Title: The Face of the Killer
Author: Violet Addison & David N. Smith
In: The Mammoth Book of Jack the Ripper Stories (Maxim Jakubowski)
Rating Out of 5: 3 (On the fence about this one)
My Bookshelves: Crime, Historical fiction, Race
Dates read: 25th August 2019
Format: Short story
5th sentence, 74th page: On its back was a single wooden coffin, its sides stained with blood.
He thinks he’s seen the face of the killer, and he’s determined to help find him. But could he have been mistaken? Did he really see the face of the killer?
This is the first story in the The Mammoth Book of Jack the Ripper Stories collection which deals with racism as an aspect of finding the killer. Although there was an obvious aggression towards Jews at the time, none of the tales in this collection have specifically addressed this topic. Which made this kind of amazing. After all, a tale of perceptions, understandings and inherent racism is always going to be a good kind of read.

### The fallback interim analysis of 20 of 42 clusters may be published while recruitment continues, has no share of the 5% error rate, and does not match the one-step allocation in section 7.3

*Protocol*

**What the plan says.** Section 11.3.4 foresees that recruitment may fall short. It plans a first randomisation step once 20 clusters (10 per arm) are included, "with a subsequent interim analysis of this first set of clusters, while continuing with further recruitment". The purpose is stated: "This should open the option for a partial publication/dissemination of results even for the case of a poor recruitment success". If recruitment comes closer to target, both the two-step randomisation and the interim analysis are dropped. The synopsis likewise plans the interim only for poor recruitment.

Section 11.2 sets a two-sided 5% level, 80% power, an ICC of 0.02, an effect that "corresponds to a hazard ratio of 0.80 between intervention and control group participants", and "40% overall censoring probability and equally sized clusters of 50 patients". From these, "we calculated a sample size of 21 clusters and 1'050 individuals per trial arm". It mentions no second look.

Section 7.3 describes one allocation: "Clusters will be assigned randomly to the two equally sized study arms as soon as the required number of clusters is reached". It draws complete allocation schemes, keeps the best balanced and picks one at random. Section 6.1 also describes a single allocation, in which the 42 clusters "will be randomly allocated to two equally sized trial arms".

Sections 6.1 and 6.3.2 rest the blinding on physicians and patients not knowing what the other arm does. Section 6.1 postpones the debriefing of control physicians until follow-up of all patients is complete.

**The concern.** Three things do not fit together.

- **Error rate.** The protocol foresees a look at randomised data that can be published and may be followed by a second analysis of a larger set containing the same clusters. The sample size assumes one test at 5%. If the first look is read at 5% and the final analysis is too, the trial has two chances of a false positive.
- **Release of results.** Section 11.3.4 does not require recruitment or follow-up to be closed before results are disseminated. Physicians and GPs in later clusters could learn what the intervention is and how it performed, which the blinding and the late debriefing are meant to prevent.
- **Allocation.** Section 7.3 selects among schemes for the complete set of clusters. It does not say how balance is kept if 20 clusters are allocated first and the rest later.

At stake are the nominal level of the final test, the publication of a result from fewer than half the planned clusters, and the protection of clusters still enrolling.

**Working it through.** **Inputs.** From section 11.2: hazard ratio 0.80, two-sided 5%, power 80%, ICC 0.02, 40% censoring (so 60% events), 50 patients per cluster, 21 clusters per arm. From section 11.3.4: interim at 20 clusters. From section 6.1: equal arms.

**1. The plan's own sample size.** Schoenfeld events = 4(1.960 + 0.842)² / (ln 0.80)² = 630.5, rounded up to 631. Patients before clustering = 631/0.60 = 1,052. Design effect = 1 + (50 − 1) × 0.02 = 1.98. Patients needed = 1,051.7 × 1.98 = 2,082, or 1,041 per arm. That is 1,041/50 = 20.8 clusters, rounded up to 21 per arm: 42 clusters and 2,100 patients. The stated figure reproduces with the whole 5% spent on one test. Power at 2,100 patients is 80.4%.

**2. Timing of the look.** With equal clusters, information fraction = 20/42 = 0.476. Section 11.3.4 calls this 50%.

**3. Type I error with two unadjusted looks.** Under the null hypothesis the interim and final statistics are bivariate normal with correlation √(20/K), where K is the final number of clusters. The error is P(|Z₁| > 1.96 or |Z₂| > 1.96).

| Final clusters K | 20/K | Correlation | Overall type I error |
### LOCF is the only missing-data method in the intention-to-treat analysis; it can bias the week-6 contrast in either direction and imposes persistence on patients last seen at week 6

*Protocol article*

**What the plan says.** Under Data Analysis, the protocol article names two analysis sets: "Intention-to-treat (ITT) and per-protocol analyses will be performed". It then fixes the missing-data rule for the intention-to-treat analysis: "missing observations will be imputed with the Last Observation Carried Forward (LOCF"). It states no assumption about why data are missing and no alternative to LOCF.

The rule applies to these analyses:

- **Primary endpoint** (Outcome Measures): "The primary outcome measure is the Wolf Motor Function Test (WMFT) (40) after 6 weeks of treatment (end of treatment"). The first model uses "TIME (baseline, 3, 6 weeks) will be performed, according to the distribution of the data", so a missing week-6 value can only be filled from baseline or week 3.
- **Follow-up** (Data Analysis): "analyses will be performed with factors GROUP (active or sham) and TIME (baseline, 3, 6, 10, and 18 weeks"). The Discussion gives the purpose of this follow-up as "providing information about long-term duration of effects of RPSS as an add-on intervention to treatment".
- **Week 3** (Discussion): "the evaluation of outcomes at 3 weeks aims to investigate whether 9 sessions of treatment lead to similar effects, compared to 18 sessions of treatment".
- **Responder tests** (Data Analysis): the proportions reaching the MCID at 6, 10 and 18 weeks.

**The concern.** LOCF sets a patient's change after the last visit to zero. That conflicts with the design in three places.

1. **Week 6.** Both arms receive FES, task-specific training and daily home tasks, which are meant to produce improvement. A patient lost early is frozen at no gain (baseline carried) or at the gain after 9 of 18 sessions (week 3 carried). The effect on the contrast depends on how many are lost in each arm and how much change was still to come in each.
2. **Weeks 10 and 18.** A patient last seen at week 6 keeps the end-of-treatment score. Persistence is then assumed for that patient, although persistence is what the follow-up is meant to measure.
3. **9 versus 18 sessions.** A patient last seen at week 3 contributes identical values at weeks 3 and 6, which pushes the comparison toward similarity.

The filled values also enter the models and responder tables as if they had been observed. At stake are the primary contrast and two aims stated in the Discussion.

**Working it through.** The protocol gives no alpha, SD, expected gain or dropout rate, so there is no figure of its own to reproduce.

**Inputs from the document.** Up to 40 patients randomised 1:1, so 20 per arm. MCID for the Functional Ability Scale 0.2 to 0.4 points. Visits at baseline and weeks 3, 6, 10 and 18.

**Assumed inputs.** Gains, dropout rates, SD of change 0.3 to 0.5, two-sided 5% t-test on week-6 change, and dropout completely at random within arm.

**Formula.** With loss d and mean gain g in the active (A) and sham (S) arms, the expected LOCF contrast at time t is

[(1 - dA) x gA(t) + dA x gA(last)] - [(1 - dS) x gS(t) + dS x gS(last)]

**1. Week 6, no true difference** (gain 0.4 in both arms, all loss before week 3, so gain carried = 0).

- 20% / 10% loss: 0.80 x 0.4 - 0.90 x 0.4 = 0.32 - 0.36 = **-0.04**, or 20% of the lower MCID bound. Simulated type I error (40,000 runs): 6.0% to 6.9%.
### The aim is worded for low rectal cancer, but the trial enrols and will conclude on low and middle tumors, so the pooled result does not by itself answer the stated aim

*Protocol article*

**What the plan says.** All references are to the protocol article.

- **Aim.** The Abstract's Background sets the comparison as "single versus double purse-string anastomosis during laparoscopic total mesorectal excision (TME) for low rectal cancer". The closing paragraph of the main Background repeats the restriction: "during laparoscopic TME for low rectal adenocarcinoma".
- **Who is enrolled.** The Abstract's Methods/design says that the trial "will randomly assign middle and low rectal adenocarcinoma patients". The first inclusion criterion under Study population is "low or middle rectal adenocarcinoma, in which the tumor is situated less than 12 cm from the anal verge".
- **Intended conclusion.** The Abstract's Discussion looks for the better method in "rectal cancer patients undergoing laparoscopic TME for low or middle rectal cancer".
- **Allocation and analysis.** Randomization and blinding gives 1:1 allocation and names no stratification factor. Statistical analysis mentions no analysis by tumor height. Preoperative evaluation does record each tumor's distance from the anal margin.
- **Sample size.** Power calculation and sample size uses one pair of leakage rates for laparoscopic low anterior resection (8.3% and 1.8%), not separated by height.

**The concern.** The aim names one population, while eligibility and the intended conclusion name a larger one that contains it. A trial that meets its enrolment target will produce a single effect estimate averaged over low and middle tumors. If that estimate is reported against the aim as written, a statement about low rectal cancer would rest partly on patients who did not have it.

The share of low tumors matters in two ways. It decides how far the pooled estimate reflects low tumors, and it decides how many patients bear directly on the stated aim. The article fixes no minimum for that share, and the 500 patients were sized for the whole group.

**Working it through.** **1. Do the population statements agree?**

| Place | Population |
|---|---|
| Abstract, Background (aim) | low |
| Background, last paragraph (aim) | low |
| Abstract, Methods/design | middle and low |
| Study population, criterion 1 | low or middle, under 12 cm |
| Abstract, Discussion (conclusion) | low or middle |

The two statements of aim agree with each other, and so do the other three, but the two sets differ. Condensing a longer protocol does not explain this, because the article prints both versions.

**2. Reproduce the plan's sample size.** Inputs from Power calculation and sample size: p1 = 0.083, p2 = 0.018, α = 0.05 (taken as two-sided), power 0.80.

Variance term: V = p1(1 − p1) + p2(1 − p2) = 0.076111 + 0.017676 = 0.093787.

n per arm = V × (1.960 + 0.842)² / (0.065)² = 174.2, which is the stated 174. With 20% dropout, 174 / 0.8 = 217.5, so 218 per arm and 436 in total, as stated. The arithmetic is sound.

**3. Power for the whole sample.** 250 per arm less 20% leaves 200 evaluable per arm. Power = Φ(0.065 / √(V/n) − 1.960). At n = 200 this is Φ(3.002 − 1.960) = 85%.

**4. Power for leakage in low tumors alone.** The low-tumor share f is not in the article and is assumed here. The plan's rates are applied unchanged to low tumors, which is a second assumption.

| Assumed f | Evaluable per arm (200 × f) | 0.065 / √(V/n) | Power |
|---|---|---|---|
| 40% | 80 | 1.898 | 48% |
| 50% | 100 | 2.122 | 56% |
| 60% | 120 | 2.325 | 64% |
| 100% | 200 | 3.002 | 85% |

This was a story that seemed to be about the “true” identity of the killer. About what he actually looked like, not about how easily misconceptions can occur. But I liked this angle much better. After all, we’ll never truly know who the Ripper was, and all we have to go on are reports based on others’ thoughts and perceptions.
My favourite part of this short story was the ending. The feeling of shame and guilt that the narrator felt when he realised that he let his prejudice destroy a good man’s life. And the moment when he realises that his actions had consequences, although he is not necessarily held responsible for them.